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A TOOL-Related Article

Publication: Rolling Stone

Date: November 28, 1996 (issue 748)

Transcribed by Travis Commeau (sideshow) (

  page: 41
 title: TOOL: get spiritual and scatological with 'Aenima
author: Jon Wiederhorn

A few nights ago, TOOL frontman Maynard James Keenan dreamed he was flying
like a superhero over rocky terrain.  Gradually the mountains turned to
sand and the singer landed on a round pedestal in an ancient mayan city.
An iron cage suddenly sprouted around him, and jagged spikes began
descending from a rock above.
        "I figured the spikes were close enough together that I couldn't
get around them," Keenan says.  "I I had this overwhelming feeling that
the people who put me there wouldn't allow me to leave, and I'd just be
live there with spikes through my arms and legs, so I consciously put my
head in the way of one of the spikes to end it all."
        Leave it to a psychiatrist to judge whether Keenan is afraid of
being metaphorically imprisoned or impaled, but it doesn't take an
advanced degree to recognise the singer's nightmarish imagery in TOOL's
music.  Since they released their first EP, Opiate, in 1992, TOOL have
brooded in some of the darkest corners of alternative metal and have been
handsomely rewarded.  Their last album, Undertow, went platinum, thanks
largely to a morbid stop-action video, and the band's new one, Aenima,
debuted at No. 2 on Billboard's album chart.
        Dense and looming, Aenima spirals through a bleak landscape of
metallic rythms and industrial textures, mutating at will like a sadistic
demon from an H.R. Giger sketchbook.  Full-fisted riffs disolve into a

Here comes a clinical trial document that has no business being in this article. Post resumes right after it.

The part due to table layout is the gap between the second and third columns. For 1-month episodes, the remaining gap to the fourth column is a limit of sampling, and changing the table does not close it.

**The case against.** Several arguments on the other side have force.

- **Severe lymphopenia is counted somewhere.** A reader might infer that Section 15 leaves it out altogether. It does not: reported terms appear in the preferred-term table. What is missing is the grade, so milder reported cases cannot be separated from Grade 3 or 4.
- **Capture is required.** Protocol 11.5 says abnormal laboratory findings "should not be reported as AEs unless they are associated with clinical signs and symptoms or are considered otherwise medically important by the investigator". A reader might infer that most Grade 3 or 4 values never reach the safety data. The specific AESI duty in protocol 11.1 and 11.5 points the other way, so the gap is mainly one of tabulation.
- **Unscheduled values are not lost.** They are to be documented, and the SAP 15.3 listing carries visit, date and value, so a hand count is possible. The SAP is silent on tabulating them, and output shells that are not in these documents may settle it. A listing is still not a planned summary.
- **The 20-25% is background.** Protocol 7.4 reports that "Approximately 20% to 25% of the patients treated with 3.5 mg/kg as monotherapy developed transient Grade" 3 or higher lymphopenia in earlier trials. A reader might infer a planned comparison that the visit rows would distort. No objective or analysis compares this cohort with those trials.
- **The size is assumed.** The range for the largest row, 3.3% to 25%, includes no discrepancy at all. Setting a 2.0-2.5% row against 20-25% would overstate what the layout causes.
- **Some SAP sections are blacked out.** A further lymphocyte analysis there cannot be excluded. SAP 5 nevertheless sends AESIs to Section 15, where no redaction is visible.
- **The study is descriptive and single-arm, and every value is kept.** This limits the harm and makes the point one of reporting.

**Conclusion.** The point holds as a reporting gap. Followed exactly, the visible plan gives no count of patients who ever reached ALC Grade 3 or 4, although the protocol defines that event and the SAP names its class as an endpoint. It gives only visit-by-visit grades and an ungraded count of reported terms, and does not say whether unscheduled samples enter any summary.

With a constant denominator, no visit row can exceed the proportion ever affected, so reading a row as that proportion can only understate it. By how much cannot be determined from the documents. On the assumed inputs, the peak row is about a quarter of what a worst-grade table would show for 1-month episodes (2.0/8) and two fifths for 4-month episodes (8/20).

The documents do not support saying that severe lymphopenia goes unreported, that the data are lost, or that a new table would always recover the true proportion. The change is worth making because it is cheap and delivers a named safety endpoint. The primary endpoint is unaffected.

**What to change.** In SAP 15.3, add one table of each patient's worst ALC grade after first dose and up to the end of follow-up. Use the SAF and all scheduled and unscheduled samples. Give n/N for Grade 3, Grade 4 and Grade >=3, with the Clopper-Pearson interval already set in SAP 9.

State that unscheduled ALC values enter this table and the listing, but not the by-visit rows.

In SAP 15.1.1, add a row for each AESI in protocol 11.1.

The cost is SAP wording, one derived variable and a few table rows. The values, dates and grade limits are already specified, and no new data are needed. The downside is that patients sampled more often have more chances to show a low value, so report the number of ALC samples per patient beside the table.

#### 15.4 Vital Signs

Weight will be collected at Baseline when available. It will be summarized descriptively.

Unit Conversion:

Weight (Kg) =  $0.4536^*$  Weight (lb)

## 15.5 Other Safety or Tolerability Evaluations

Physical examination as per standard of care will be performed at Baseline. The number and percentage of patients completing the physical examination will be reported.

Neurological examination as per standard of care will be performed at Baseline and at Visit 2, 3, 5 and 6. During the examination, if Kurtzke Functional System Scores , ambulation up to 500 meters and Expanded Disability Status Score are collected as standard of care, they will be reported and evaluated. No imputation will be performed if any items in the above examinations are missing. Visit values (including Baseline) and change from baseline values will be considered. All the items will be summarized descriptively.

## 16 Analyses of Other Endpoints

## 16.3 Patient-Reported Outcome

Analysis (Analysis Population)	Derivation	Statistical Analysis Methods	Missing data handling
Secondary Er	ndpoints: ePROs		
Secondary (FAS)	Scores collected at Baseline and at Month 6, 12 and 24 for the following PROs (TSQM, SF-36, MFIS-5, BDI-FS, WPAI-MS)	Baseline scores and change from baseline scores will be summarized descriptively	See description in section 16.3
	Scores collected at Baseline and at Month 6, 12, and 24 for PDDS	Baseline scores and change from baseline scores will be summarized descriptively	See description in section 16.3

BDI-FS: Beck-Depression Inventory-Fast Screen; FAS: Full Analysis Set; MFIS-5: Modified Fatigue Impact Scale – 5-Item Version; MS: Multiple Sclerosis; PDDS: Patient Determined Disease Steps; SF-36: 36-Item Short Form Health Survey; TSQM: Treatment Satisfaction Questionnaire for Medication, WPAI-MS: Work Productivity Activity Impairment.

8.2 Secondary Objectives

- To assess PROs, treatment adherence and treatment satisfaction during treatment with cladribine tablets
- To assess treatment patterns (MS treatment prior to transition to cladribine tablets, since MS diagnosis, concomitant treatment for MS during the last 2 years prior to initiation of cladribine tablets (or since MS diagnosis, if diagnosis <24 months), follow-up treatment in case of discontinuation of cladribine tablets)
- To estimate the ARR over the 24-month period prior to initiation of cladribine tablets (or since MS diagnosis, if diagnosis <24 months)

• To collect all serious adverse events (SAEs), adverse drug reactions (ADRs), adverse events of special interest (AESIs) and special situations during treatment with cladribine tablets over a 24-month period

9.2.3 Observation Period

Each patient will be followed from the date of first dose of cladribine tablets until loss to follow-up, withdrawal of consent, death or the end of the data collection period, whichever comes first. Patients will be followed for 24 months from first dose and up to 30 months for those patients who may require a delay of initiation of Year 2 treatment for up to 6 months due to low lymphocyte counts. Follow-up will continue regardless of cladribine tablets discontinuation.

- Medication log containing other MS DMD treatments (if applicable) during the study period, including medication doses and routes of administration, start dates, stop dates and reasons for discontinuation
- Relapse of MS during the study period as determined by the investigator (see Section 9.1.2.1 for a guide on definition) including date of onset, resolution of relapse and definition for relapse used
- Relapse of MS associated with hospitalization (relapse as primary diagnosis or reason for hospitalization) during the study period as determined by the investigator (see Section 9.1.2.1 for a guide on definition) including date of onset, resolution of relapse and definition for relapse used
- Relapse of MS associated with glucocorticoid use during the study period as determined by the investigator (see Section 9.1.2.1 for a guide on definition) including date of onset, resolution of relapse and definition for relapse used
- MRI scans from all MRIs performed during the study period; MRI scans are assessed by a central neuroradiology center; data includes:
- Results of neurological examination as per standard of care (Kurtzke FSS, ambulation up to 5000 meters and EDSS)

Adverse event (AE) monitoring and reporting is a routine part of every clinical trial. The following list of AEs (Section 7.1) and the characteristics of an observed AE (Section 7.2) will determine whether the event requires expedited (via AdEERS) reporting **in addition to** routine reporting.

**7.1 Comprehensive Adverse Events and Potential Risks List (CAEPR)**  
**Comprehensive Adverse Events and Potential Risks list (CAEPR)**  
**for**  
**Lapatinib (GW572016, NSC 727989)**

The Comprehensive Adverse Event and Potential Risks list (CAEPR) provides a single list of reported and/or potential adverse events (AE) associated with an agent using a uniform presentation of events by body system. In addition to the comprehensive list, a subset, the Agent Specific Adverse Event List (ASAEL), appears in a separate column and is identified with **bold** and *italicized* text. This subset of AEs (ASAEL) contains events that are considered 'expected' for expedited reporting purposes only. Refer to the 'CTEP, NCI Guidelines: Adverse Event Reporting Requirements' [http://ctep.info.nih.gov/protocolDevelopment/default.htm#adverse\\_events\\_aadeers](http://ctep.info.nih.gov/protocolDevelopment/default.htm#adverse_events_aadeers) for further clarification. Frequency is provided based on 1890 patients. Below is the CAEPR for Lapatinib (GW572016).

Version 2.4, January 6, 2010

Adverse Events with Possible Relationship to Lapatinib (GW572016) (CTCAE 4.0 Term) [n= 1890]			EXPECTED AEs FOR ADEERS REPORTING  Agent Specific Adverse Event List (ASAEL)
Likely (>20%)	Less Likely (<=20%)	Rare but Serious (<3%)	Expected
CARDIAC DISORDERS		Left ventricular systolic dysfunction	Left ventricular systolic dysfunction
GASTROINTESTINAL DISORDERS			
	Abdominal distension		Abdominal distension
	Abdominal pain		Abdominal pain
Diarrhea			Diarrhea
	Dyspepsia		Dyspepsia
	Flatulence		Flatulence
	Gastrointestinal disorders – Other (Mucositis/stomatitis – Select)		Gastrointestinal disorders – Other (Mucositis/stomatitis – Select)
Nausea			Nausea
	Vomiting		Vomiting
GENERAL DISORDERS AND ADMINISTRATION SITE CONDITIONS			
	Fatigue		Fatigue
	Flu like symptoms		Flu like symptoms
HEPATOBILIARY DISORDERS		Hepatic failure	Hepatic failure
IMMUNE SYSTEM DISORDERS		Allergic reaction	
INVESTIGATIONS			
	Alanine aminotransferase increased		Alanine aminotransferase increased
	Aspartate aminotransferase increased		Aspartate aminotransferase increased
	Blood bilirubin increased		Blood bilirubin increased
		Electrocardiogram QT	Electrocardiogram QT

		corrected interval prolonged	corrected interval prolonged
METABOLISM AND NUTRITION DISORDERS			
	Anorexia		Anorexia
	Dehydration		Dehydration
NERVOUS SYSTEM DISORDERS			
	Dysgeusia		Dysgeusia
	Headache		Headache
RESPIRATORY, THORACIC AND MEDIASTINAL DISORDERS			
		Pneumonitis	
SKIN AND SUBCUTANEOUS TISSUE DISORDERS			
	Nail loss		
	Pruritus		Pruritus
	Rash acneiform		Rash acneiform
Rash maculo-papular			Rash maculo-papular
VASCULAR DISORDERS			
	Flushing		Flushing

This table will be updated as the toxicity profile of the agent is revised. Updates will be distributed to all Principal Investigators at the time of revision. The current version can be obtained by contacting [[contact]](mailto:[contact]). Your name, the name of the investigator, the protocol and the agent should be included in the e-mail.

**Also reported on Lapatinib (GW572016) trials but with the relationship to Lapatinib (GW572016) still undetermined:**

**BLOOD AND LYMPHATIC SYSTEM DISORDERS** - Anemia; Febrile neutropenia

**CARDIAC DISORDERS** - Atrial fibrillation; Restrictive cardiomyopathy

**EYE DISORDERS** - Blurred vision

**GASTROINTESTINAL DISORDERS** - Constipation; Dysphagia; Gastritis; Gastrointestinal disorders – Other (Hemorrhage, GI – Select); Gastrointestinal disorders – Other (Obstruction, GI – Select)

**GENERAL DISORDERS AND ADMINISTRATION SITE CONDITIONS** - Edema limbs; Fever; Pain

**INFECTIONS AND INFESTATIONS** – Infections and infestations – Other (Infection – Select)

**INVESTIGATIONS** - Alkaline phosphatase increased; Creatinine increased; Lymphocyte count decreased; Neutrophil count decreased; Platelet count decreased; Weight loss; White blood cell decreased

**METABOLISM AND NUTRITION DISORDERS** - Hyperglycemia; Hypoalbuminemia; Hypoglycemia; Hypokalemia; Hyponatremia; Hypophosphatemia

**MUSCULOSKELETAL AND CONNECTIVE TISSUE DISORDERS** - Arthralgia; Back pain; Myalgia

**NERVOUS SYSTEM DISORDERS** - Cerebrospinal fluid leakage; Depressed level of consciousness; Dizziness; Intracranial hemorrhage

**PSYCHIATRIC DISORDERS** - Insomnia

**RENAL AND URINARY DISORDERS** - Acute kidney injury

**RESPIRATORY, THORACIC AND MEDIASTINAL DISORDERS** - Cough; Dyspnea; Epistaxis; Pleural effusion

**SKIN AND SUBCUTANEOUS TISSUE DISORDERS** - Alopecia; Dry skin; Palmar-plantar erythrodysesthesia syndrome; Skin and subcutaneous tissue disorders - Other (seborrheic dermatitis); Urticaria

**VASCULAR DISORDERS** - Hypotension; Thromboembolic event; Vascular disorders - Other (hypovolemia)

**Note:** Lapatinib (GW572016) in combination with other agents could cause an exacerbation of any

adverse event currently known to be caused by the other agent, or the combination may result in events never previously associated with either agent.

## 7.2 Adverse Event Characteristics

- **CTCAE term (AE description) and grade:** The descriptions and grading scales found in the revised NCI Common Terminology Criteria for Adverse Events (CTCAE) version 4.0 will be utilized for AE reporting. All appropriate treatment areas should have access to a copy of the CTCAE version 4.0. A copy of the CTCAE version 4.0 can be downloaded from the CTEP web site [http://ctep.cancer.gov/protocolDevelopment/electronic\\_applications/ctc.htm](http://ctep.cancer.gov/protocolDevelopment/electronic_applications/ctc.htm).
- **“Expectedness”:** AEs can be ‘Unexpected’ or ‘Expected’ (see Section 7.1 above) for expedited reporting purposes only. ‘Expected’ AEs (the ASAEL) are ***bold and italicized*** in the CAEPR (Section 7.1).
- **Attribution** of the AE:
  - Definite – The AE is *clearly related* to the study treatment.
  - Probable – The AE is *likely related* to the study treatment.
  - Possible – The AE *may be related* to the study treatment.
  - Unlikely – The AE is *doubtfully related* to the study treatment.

poisonous sonic fog, only to be replaced by more potent and convoluted
musical passages.  Through it all, Keenan plaeds like an incarcerated
sociopath, maoning for acceptance on minute, hurling bloodcurdling threats
the next.  But as harsh and unsettling as Aenima is, Keenan says it
revolves around themes that are as cleansing and life-affirmingas a New
Age crystal convention.
        "It's about unity, evolution and alternative perspectives," Keenan
insists from the safety of his home, in Los Angeles.  "Evolution didn't
stop with us getting thumbs.  There are a lot of metaphysical, spiritual
and emotional changes going on right now, and we're just trying to reflect
that.  We're not different from Tori Amos in that sense."
        Maybe not, but Tori doesn't sing about genetic mutation
("Forty-six and 2") [transcriber's note; doesn't that make 46&2 sound so
thin and simple??], and she certainly doesn't advocate sinking California
in to the sea ("Aenema").  "People in L.A. have lost touch with what
really matters," complains Keenan.  "Sometimes it seems like a big fucking
enema would be the best thing for everybody.  It would be the most violent
and terrifying way to start over, I wonder if it wouldn't be for the
        Keenan is only half-joking.  TOOL believe in the betterment of
humanity, but they feel that the transformation comes at a price and that
when people resist change, the cost goes up.  "I really believe that we're
living in an age where it's as if we've just discovered that the earth is
round again," the singer says.  "Just look at the birth of quantum
physics, and alternative medicines and power sources.  There's a lot of